Steve Herzfeld managed an admirably inventive end-run around high healthcare costs for his Parkinson's- and Alzheimer's-afflicted parents. After in-home care was no longer possible, he priced American nursing homes, but found that the cheapest acceptable option was still $6,000. So he sent them to India. Quality elderly care in Puducherry cost less than his father's fixed income. According to the Guardian:
[In India, Herzfeld] could give his parents a much higher standard of care than would have been possible in the US for his father's income of $2,000 (£1,200) a month. In India that paid for their rent, a team of carers—a cook, a valet for his father, nurses to be with his mother 12 hours a day, six days a week, a physiotherapist and a masseuse—and drugs (costing a fifth of US prices), and also allowed them to put some money away…."In India, they really like older people," says Herzfeld, describing how the staff seemed to regard his parents as their own family.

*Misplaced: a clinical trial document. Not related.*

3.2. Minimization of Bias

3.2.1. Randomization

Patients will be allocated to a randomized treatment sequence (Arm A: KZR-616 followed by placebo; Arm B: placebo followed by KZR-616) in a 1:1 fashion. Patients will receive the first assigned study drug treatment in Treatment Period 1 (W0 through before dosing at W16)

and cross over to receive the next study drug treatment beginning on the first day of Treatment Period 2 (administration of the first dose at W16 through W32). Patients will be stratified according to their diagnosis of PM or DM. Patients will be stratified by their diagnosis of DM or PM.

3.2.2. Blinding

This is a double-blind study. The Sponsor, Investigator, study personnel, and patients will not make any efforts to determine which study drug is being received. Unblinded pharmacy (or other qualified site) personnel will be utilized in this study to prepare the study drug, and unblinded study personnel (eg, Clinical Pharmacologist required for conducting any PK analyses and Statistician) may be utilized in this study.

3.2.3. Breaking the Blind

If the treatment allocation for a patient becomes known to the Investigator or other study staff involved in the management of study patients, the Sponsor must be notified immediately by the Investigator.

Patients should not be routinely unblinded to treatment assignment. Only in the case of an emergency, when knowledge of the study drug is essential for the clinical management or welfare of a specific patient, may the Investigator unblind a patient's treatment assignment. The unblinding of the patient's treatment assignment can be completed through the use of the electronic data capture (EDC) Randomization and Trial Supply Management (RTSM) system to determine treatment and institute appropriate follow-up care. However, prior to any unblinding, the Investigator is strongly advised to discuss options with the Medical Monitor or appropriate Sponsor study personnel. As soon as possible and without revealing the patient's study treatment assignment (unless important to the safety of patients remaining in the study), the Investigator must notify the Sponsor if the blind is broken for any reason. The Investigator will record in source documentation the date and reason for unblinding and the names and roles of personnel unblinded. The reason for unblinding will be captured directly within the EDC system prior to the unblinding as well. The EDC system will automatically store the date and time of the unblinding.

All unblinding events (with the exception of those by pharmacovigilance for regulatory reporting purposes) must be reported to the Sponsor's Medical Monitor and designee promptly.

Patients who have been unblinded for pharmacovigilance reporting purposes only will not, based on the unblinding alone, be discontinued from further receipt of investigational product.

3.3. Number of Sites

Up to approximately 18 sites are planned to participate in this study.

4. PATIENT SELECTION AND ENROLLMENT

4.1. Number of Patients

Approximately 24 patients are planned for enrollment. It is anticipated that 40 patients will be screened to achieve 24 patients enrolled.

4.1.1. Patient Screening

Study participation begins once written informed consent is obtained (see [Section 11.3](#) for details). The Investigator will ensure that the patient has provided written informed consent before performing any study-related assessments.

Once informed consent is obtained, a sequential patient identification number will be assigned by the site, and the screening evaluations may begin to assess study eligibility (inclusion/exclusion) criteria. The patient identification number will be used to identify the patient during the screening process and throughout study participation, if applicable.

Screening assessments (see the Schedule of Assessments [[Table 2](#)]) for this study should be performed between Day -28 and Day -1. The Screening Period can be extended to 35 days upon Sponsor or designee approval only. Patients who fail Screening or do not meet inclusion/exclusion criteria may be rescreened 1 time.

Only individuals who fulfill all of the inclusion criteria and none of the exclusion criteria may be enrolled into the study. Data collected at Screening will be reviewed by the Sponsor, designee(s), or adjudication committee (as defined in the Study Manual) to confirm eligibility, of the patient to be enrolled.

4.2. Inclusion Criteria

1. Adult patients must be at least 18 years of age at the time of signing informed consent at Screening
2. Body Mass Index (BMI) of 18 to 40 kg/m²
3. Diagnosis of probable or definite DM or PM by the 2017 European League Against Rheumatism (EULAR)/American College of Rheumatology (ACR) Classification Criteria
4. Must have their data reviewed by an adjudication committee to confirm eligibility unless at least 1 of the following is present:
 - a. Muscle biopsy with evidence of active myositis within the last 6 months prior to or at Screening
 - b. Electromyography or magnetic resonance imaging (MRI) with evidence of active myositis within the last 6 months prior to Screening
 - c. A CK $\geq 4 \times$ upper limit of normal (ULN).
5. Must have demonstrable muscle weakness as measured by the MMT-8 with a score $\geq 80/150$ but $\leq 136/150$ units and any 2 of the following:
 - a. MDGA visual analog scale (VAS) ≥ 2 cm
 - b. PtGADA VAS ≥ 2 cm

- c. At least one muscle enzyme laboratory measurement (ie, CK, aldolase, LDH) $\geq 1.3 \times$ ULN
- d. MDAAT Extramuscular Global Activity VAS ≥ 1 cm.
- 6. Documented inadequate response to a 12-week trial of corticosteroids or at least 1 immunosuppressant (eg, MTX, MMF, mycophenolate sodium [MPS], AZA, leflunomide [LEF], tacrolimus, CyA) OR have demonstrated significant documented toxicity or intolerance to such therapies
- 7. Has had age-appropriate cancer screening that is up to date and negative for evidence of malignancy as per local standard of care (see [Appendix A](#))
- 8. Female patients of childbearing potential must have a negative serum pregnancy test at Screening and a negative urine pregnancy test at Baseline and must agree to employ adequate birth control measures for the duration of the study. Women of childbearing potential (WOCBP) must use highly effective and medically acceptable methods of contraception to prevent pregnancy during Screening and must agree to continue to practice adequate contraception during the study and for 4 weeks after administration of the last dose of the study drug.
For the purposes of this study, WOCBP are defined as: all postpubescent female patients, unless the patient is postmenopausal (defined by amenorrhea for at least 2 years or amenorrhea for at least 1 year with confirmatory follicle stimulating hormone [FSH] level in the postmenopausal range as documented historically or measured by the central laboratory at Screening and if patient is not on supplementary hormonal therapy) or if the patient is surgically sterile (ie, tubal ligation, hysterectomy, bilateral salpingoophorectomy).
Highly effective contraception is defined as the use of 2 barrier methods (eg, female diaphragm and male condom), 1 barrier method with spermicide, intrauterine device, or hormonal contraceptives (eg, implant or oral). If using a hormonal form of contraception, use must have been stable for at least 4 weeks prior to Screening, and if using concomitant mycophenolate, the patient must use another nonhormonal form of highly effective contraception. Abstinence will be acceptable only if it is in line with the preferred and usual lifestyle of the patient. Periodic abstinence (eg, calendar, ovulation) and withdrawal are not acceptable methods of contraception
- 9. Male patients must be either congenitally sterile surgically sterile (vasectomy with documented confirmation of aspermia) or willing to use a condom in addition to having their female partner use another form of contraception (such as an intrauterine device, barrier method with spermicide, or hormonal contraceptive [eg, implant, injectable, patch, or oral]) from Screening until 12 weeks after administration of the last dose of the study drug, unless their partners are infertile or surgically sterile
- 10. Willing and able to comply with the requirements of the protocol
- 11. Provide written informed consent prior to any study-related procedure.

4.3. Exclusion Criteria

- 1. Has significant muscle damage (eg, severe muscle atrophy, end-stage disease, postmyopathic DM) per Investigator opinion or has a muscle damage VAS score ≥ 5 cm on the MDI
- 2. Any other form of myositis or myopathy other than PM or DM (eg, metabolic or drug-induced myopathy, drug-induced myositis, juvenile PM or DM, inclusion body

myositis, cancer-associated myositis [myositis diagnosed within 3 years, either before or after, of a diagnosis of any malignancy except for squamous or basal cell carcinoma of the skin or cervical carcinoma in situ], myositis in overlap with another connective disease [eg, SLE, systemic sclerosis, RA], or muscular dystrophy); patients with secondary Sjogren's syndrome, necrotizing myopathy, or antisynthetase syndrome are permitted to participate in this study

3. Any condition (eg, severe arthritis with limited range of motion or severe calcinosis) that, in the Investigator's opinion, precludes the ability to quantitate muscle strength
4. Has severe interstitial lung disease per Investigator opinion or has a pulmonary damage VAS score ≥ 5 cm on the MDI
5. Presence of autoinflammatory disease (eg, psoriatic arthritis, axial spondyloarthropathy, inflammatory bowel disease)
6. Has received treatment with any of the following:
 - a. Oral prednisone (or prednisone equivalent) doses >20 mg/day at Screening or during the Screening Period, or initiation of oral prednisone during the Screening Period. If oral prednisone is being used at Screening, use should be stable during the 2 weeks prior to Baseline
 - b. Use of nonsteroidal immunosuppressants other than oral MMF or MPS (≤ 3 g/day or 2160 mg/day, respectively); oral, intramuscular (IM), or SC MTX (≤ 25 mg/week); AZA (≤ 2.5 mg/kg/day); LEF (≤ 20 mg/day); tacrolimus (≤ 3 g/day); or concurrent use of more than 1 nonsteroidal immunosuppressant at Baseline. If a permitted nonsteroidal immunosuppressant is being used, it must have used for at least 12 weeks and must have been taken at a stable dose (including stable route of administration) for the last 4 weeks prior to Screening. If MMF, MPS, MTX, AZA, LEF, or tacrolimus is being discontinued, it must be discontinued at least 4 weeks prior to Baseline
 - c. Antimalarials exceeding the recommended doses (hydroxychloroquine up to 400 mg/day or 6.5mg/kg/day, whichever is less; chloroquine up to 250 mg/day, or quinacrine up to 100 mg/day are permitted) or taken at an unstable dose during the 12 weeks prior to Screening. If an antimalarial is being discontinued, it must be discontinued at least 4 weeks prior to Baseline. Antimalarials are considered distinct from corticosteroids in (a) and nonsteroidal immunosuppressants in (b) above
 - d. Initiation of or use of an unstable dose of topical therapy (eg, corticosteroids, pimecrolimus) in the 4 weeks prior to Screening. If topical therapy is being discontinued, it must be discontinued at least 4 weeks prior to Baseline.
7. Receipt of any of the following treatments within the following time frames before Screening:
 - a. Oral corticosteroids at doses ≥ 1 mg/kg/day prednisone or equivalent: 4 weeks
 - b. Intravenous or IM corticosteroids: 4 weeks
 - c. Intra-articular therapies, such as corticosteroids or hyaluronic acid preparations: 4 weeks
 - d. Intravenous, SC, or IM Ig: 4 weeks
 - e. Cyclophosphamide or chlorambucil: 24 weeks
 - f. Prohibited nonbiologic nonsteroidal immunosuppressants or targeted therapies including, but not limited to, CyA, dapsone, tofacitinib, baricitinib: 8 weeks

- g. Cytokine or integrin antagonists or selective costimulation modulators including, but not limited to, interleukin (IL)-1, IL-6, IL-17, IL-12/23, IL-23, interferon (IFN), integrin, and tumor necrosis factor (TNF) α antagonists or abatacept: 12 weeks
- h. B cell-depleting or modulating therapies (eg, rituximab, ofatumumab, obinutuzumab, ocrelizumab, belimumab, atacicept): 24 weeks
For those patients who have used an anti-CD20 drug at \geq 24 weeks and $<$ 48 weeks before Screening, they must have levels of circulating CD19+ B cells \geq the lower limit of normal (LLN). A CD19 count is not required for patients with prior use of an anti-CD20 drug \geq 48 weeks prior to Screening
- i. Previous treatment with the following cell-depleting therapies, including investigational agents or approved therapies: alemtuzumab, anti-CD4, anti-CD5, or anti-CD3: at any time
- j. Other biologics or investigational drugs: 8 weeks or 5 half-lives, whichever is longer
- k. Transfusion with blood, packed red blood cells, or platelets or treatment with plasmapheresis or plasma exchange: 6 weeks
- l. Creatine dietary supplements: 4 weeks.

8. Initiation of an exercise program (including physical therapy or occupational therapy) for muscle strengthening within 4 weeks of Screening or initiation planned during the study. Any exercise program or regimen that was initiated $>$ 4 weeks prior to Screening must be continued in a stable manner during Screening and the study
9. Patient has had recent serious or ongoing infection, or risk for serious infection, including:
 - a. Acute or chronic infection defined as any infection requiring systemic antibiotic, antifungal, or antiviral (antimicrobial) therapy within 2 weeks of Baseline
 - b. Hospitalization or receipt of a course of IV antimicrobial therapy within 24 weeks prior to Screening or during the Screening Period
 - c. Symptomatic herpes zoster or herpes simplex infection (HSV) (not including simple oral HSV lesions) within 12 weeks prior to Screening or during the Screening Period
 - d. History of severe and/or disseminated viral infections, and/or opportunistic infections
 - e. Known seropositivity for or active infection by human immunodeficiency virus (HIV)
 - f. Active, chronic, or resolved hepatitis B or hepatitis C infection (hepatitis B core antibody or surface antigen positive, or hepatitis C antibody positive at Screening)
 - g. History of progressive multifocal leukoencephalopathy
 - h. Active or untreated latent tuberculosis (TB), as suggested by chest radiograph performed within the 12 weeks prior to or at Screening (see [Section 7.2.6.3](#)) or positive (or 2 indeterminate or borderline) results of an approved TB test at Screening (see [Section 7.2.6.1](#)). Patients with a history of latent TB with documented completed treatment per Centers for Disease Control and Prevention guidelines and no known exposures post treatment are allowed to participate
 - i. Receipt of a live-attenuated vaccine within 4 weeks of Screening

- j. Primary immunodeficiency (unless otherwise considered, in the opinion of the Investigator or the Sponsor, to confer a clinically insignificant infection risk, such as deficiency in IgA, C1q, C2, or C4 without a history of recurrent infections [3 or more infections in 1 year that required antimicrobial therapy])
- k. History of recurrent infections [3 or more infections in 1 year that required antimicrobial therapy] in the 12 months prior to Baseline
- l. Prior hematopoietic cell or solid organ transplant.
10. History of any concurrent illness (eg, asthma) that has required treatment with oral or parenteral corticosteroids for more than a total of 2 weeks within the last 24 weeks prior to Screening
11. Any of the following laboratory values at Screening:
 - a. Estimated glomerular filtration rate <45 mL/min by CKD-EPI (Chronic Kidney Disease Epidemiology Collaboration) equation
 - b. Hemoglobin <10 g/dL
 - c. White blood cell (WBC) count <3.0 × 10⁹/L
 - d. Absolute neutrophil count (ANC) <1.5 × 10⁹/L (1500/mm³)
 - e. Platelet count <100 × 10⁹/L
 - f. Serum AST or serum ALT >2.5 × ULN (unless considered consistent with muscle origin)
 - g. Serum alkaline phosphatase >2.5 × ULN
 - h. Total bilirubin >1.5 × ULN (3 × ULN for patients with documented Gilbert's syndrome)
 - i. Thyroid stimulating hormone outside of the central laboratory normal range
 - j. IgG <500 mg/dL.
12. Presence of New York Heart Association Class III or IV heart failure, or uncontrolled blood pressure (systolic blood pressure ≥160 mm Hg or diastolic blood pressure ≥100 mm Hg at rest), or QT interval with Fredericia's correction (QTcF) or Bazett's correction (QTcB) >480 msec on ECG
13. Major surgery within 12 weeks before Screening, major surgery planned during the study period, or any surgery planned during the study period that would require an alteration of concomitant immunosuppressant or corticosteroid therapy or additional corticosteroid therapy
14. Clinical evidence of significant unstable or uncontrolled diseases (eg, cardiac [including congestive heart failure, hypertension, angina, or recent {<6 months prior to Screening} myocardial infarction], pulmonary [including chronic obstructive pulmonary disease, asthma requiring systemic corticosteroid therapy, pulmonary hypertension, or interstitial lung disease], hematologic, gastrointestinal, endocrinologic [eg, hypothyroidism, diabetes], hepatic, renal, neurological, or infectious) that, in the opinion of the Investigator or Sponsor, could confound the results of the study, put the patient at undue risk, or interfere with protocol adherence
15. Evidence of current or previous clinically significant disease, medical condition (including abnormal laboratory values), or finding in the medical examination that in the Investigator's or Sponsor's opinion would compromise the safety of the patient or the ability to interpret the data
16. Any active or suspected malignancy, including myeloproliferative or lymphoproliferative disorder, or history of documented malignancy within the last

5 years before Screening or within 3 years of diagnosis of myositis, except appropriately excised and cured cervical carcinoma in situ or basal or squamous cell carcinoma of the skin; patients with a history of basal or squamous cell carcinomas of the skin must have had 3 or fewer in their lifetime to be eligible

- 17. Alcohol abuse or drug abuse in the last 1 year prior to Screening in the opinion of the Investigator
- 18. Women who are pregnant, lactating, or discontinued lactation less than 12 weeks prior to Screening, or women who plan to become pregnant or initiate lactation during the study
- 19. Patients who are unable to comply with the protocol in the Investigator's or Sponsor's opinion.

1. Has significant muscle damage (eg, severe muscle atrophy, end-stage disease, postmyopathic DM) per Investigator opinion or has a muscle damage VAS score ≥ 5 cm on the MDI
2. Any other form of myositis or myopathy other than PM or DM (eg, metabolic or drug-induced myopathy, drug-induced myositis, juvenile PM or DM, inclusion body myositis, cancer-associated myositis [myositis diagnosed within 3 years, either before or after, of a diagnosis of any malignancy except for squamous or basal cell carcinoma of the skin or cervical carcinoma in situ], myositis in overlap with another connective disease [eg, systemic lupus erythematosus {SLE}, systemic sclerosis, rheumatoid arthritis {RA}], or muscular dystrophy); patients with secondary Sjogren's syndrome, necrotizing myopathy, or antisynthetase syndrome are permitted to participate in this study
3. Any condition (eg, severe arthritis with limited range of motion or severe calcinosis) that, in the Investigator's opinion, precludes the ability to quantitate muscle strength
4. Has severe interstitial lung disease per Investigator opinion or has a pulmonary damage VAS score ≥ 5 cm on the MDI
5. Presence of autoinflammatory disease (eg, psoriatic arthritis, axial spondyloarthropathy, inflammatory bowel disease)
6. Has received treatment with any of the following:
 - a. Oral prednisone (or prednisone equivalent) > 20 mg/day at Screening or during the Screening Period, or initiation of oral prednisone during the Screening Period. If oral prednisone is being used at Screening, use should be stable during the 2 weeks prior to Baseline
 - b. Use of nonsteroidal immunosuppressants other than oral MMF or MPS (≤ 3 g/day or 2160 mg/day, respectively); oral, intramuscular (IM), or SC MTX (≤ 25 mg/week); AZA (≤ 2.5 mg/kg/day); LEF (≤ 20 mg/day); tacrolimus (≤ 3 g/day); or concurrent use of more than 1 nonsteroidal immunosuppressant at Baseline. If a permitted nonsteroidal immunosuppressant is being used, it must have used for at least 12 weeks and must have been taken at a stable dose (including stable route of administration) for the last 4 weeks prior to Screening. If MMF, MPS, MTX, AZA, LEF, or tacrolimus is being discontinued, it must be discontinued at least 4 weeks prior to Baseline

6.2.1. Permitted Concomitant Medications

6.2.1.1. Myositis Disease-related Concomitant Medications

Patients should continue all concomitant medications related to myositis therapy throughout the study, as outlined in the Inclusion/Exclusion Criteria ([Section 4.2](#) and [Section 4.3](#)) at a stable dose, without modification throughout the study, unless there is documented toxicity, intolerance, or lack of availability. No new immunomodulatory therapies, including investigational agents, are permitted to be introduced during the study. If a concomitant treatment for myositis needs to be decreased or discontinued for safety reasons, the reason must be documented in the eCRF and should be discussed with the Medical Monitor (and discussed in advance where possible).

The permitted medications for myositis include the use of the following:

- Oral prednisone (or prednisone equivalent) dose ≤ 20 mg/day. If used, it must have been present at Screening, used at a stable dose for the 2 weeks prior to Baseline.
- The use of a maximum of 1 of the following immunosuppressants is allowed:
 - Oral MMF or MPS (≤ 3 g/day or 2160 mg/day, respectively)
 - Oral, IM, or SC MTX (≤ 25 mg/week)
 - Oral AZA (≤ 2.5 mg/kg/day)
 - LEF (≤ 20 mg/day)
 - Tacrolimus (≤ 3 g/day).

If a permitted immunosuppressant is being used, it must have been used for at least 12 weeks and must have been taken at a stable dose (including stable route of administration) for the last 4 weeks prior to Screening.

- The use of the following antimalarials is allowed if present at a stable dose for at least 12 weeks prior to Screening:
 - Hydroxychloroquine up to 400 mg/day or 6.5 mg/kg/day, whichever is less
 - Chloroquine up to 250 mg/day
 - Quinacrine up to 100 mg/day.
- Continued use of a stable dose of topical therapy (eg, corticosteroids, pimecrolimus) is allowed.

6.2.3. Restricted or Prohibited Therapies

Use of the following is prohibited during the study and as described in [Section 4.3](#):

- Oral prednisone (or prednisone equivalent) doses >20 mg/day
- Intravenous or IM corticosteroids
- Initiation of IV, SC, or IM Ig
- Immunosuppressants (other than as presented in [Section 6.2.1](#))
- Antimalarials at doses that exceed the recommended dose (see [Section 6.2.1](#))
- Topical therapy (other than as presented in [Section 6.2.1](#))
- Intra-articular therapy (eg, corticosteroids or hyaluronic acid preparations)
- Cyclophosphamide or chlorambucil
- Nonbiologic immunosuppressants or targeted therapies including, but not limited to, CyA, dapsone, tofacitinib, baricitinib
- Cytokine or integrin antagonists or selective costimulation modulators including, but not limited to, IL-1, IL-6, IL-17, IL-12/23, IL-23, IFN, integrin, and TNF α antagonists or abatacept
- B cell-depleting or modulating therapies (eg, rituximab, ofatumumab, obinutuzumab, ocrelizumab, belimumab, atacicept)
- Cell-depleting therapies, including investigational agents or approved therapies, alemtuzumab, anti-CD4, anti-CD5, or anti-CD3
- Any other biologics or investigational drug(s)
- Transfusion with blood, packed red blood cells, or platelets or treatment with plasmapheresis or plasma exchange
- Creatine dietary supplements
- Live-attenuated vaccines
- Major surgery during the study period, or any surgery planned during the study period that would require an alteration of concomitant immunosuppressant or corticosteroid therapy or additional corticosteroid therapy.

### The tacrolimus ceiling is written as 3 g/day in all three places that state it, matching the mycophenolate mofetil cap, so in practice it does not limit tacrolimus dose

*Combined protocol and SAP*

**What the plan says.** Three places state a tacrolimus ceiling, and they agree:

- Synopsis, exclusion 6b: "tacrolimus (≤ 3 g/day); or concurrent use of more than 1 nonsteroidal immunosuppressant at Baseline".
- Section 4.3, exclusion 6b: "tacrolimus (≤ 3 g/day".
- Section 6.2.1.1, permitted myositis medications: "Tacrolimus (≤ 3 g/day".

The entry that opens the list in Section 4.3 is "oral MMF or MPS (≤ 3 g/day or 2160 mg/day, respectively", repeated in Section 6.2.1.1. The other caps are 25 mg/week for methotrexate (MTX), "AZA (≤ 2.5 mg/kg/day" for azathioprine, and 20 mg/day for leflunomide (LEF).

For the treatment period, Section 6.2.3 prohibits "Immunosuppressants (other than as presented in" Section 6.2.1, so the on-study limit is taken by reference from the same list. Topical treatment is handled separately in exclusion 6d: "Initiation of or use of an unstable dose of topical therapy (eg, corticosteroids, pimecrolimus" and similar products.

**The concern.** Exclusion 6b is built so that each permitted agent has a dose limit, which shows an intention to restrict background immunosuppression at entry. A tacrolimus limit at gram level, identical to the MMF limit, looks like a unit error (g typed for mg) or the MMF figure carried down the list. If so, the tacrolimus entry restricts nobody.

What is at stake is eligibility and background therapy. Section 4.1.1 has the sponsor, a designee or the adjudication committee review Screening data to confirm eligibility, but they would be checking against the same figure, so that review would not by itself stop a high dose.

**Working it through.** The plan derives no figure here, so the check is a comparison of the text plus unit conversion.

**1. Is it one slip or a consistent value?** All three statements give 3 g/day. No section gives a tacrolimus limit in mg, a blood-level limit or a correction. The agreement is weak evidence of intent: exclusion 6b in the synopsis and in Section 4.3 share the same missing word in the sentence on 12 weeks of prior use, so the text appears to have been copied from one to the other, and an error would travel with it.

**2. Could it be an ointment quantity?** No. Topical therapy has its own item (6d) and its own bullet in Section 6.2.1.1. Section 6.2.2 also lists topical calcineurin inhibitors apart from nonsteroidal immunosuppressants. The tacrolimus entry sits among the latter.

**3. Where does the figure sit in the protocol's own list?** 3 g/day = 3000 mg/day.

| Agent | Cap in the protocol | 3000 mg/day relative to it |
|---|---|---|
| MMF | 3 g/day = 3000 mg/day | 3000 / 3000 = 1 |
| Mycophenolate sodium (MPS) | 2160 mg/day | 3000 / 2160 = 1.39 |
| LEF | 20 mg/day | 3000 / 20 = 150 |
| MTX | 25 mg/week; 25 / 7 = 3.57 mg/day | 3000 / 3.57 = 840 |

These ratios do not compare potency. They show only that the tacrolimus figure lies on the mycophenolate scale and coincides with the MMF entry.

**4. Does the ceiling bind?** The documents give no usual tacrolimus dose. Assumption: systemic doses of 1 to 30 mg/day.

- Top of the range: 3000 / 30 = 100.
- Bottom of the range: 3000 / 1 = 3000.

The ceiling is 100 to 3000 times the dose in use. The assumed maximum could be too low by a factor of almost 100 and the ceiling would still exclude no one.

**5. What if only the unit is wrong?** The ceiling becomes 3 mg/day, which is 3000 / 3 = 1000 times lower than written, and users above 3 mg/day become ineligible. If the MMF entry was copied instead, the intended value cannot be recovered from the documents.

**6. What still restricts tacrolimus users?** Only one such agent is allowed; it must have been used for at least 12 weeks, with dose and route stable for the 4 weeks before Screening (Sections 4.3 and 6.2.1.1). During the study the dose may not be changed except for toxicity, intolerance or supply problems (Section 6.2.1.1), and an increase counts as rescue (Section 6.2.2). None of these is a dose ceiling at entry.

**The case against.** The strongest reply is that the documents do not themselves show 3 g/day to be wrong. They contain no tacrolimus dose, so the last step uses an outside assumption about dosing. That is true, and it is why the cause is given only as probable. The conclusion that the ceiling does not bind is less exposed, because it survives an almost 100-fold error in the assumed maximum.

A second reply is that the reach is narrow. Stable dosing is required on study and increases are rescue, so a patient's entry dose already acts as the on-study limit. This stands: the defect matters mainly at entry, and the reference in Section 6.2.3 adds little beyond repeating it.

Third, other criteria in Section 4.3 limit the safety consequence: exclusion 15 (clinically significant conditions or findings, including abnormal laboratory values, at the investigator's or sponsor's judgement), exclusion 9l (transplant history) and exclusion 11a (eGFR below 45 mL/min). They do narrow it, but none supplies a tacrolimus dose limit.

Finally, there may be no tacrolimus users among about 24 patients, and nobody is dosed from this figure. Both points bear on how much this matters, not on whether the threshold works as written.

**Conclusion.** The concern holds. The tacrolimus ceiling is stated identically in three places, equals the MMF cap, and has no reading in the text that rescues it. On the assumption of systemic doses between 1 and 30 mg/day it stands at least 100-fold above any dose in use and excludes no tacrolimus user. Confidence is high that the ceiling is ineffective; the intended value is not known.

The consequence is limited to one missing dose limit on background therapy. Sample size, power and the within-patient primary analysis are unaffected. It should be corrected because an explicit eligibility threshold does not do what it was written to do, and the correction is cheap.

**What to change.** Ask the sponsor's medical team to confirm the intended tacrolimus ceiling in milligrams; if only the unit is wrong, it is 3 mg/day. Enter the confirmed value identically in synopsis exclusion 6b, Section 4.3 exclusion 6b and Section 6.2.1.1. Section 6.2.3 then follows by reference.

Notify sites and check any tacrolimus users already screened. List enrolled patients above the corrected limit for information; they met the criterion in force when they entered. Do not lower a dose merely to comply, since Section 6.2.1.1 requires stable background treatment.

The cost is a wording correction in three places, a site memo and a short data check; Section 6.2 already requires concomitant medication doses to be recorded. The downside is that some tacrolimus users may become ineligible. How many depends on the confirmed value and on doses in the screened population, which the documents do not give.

Of course, the care was inexpensive because a couple thousand bucks goes further in Puducherry than it might in, say, Fort Lauderdale. Herzfeld, though, apparently believes that it was cheap because elderly care in America is greedily overpriced by providers. He vents about about healthcare and the profit motive:
[Herzfeld] believes that India could teach the US and UK a lot about care of the elderly. "In America, healthcare is done for profit, so that skews the whole thing and makes it very inhuman in its values," he says.
I try not to begrudge a man his fantasies, but the idea that the nurses, valets, and masseuses of Puducherry were doing it all out of the goodness of their hearts—rather than the goodness of their paychecks—is condescending. It was simple outsourcing, not subcontinental altruism, that saved Steve Herzfeld so much money.
In Reason's May 2009 print edition, Ronald Bailey wrote about the outsourcing of hip replacement.